The revived Toyota Supra is one of the most consumer-anticipated vehicles of late. It’s attracted attention for its BMW-sourced materials, the legacy of its name, and its unusual design. Our friends over at Car and Driver were excited to test out the Supra, especially because Toyota launched an online customization tool that lets you add your own features, like driver assistance.
Car and Driver decided built an ideal version of the Supra, which we’ll discuss in-depth. The team made some surprising choices regarding add-ons. We want to know why they chose what they did and, more interestingly, why they didn’t choose certain features.
Why does so much hype surround the Toyota Supra?
There’s a reason so many people are excited to see the Toyota Supra’s release in 2020. This vehicle has been around for nearly 40 years. Its origins trace back to the original Toyota Celica Supra from 1979. The Supra evolved for four generations, building a fanbase in the U.S. and Japan. The fourth-generation Supra Turbo was especially beloved for its style and power.
Though sales declined in the late ’90s — Toyota pulled the car from the U.S. market in 1998 — the Supra’s fanbase is alive and well. Enthusiasts are ready to see an updated, modern version of the car they love.
Car and Driver’s version of the Toyota Supra
As Car and Driver put it, “We set out creating our ideal version of the new GR Supra, choosing trim levels, colors, and options carefully to maximize the sports car’s value, aesthetics, and equipment.” They didn’t have much choice in the way of power. The Supra offers “only a single powertrain (for now) that consists of a 335-hp turbocharged inline-six and a six-speed automatic transmission.” However, they made up for it when choosing the trim.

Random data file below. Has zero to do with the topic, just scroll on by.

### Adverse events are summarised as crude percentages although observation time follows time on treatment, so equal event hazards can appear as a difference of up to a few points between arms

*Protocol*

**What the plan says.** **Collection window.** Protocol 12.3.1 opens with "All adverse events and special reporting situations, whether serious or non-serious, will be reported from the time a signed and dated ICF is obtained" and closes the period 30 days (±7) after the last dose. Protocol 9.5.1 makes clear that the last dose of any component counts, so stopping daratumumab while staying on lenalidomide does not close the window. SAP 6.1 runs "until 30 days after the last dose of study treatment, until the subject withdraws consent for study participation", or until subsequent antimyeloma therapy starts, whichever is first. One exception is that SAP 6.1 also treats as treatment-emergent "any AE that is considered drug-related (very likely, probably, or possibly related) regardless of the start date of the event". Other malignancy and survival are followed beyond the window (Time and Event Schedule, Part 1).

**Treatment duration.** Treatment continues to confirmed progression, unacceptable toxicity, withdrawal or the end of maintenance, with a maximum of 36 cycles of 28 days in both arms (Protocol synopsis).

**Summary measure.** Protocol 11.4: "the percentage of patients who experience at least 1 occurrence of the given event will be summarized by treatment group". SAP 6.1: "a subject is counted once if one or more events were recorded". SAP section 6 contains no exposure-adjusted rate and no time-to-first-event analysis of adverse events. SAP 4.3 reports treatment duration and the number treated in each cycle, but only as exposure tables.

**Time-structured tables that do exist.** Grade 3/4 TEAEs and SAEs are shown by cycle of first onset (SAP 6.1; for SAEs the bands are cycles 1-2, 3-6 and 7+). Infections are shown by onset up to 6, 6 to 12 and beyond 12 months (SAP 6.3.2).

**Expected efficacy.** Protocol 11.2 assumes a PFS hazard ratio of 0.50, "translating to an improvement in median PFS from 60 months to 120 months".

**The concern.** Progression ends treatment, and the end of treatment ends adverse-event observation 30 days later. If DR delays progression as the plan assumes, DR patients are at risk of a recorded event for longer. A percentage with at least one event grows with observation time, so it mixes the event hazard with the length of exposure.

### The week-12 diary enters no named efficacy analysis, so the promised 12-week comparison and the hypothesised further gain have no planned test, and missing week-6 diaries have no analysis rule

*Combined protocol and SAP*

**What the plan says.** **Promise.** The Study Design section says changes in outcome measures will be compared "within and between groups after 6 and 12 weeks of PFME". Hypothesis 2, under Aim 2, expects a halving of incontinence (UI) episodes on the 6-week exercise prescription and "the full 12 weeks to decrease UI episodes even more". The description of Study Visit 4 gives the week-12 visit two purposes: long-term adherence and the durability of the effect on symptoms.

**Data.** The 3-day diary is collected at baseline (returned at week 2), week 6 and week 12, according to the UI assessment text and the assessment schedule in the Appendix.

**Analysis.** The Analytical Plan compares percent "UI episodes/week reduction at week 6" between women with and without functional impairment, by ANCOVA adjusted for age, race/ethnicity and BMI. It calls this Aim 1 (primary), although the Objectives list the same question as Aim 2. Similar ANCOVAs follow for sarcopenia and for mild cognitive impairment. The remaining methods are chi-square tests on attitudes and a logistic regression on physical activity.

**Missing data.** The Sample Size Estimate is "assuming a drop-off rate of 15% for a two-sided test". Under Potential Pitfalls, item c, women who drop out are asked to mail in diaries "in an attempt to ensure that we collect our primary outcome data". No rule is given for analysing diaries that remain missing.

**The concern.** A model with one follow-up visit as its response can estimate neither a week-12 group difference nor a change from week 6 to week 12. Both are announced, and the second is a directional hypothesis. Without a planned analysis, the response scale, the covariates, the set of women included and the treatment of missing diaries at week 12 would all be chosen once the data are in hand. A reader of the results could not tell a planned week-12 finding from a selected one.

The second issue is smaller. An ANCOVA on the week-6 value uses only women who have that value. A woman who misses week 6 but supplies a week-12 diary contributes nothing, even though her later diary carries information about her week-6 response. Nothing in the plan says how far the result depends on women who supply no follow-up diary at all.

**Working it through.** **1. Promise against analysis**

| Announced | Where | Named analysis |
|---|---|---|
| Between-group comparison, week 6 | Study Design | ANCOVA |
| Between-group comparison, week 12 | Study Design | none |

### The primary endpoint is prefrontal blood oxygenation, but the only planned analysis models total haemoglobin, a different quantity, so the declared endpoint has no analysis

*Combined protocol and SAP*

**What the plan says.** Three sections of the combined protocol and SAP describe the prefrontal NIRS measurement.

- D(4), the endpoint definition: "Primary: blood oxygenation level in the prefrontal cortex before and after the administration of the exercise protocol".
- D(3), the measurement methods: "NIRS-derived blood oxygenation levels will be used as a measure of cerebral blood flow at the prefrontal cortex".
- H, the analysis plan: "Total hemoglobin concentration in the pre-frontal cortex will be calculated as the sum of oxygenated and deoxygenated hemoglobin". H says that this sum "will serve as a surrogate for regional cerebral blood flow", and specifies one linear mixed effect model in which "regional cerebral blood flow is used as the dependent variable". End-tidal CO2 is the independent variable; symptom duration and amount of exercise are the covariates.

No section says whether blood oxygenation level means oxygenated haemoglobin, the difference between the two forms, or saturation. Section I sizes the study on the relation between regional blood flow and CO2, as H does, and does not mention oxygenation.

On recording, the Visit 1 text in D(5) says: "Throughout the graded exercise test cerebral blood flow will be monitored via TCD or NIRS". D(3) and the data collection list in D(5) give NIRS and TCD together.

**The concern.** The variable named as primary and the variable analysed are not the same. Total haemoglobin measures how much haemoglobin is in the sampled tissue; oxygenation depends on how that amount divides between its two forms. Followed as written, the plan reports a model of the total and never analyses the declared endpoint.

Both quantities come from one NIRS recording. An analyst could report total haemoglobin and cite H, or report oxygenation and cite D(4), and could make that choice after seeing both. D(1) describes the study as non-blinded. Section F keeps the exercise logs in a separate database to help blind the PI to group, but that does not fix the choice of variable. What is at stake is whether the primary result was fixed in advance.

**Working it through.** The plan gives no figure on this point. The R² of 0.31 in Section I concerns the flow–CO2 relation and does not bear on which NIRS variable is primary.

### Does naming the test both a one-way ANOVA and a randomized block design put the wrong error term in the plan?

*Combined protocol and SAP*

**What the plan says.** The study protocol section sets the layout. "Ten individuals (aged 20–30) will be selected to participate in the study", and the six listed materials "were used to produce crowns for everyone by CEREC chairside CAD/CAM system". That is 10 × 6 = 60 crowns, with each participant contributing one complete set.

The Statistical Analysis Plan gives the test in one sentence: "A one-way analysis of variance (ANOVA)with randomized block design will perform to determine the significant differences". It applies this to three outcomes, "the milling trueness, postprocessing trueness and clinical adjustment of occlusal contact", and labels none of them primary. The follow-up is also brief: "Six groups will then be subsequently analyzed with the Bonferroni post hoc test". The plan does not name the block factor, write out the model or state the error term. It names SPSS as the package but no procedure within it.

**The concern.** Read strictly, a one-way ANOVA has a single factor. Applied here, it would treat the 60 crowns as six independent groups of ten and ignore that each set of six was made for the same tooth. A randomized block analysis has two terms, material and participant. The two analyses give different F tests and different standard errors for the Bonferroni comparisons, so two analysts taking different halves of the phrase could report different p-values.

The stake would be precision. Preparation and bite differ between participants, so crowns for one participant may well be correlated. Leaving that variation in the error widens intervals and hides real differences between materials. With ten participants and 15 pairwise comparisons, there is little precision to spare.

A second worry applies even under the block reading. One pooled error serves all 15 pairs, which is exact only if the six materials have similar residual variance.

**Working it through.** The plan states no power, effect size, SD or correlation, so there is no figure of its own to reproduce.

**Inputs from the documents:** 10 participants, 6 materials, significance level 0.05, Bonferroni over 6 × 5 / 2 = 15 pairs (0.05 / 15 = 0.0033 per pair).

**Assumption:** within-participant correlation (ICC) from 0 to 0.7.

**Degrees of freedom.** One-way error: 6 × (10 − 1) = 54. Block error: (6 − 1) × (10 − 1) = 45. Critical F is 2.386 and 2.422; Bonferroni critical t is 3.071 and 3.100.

Three trim options include 3.0, 3.0 Premium, and the special Launch Edition only included on the first 1,500 cars. While the Launch Edition is pricier, Car and Driver appreciated its red leather interior, matching red mirror caps, and potential to become a collectible. With this in mind, they chose the Supra Launch Edition, with an estimated price tag of $56,180.
Car and Driver also got to test drive the 2020 Toyota Supra. They remarked on the impressive 3.8-second zero-to-60 mile-per-hour time as well as a 12.3-second quarter-mile time at 113 miles per hour.
Much of this speed and power was made possible due to the lack of a rear seat and modernized, slimmer dimensions, especially compared with the fourth-generation Supra, which weighed 108 pounds more.
Why did Car and Driver pass on the Driver Assistance package?
One interesting feature Car and Driver did not include on their ideal Supra was Driver Assistance, which costs $1,195. As the only option package available, it includes “adaptive cruise control, blind-spot monitoring, and parking sensors.”
Car and Driver passed on this option because the Supra is “a sports car that prioritizes driver engagement above all else.” But it’s bewildering that they chose every other aesthetic upgrade but turned down the only feature that actually affects a driver’s experience.
If the Supra is, in fact, prioritizing driver engagement above all else, why not allow the driver to remain as fully engaged as possible with the assistance of modern technology, particularly safety features? This choice can’t be about the price tag. Their Supra maxed out at $56,180 — a far cry from the base 3.0 model without any frills.
While we may have added the Driver Assistance package to truly allow for full driver engagement, this is likely a case of “to each his own.” Either way, we’re excited to see the Supra release in 2020, too.